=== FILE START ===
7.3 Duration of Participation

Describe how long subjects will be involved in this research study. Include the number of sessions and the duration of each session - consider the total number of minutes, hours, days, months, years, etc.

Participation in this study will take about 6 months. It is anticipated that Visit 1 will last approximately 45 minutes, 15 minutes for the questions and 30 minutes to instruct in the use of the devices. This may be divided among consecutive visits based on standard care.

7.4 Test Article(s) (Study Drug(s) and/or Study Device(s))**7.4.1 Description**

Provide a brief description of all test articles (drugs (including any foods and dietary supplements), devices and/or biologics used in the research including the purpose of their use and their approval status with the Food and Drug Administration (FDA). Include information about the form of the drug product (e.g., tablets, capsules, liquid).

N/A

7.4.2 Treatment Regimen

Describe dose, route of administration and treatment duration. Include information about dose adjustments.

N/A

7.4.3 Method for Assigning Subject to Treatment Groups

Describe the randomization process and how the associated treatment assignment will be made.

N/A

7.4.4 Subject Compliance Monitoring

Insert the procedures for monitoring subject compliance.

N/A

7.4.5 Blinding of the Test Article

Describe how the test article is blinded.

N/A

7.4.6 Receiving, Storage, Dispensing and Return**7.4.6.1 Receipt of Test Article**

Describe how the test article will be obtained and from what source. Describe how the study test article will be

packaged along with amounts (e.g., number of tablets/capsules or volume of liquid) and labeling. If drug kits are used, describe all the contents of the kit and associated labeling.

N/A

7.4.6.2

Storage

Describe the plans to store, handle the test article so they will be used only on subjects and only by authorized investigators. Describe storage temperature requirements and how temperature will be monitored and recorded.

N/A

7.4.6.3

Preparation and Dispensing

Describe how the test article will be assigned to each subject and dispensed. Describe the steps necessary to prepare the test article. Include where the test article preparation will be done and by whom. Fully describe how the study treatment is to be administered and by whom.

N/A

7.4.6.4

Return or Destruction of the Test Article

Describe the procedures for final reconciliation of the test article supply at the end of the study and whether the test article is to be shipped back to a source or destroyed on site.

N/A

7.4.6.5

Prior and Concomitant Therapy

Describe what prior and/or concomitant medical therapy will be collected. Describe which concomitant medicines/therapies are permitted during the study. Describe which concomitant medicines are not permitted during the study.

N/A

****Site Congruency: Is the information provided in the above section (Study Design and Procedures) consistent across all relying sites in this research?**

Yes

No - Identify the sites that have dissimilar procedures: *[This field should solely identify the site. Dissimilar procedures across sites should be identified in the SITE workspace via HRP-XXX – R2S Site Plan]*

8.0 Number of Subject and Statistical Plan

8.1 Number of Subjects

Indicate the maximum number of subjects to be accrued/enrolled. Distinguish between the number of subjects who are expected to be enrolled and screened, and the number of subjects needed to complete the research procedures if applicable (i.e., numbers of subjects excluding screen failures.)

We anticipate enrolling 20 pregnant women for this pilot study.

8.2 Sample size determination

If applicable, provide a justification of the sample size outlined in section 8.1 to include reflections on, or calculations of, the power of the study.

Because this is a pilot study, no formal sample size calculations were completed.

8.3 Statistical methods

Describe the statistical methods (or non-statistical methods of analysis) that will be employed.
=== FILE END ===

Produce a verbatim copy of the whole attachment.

7.3 Duration of Participation

Describe how long subjects will be involved in this research study. Include the number of sessions and the duration of each session - consider the total number of minutes, hours, days, months, years, etc.

Participation in this study will take about 6 months. It is anticipated that Visit 1 will last approximately 45 minutes, 15 minutes for the questions and 30 minutes to instruct in the use of the devices. This may be divided among consecutive visits based on standard care.

7.4 Test Article(s) (Study Drug(s) and/or Study Device(s))**7.4.1 Description**

Provide a brief description of all test articles (drugs (including any foods and dietary supplements), devices and/or biologics used in the research including the purpose of their use and their approval status with the Food and Drug Administration (FDA). Include information about the form of the drug product (e.g., tablets, capsules, liquid).

N/A

7.4.2 Treatment Regimen

Describe dose, route of administration and treatment duration. Include information about dose adjustments.

N/A

7.4.3 Method for Assigning Subject to Treatment Groups

Describe the randomization process and how the associated treatment assignment will be made.

N/A

7.4.4 Subject Compliance Monitoring

Insert the procedures for monitoring subject compliance.

N/A

7.4.5 Blinding of the Test Article

Describe how the test article is blinded.

N/A

7.4.6 Receiving, Storage, Dispensing and Return**7.4.6.1 Receipt of Test Article**

Describe how the test article will be obtained and from what source. Describe how the study test article will be

packaged along with amounts (e.g., number of tablets/capsules or volume of liquid) and labeling. If drug kits are used, describe all the contents of the kit and associated labeling.

N/A

7.4.6.2

Storage

Describe the plans to store, handle the test article so they will be used only on subjects and only by authorized investigators. Describe storage temperature requirements and how temperature will be monitored and recorded.

N/A

7.4.6.3

Preparation and Dispensing

Describe how the test article will be assigned to each subject and dispensed. Describe the steps necessary to prepare the test article. Include where the test article preparation will be done and by whom. Fully describe how the study treatment is to be administered and by whom.

N/A

7.4.6.4

Return or Destruction of the Test Article

Describe the procedures for final reconciliation of the test article supply at the end of the study and whether the test article is to be shipped back to a source or destroyed on site.

N/A

7.4.6.5

Prior and Concomitant Therapy

Describe what prior and/or concomitant medical therapy will be collected. Describe which concomitant medicines/therapies are permitted during the study. Describe which concomitant medicines are not permitted during the study.

N/A

****Site Congruency: Is the information provided in the above section (Study Design and Procedures) consistent across all relying sites in this research?**

Yes

No - Identify the sites that have dissimilar procedures: *[This field should solely identify the site. Dissimilar procedures across sites should be identified in the SITE workspace via HRP-XXX – R2S Site Plan]*

8.0 Number of Subject and Statistical Plan

8.1 Number of Subjects

Indicate the maximum number of subjects to be accrued/enrolled. Distinguish between the number of subjects who are expected to be enrolled and screened, and the number of subjects needed to complete the research procedures if applicable (i.e., numbers of subjects excluding screen failures.)

We anticipate enrolling 20 pregnant women for this pilot study.

8.2 Sample size determination

If applicable, provide a justification of the sample size outlined in section 8.1 to include reflections on, or calculations of, the power of the study.

Because this is a pilot study, no formal sample size calculations were completed.

8.3 Statistical methods

Describe the statistical methods (or non-statistical methods of analysis) that will be employed.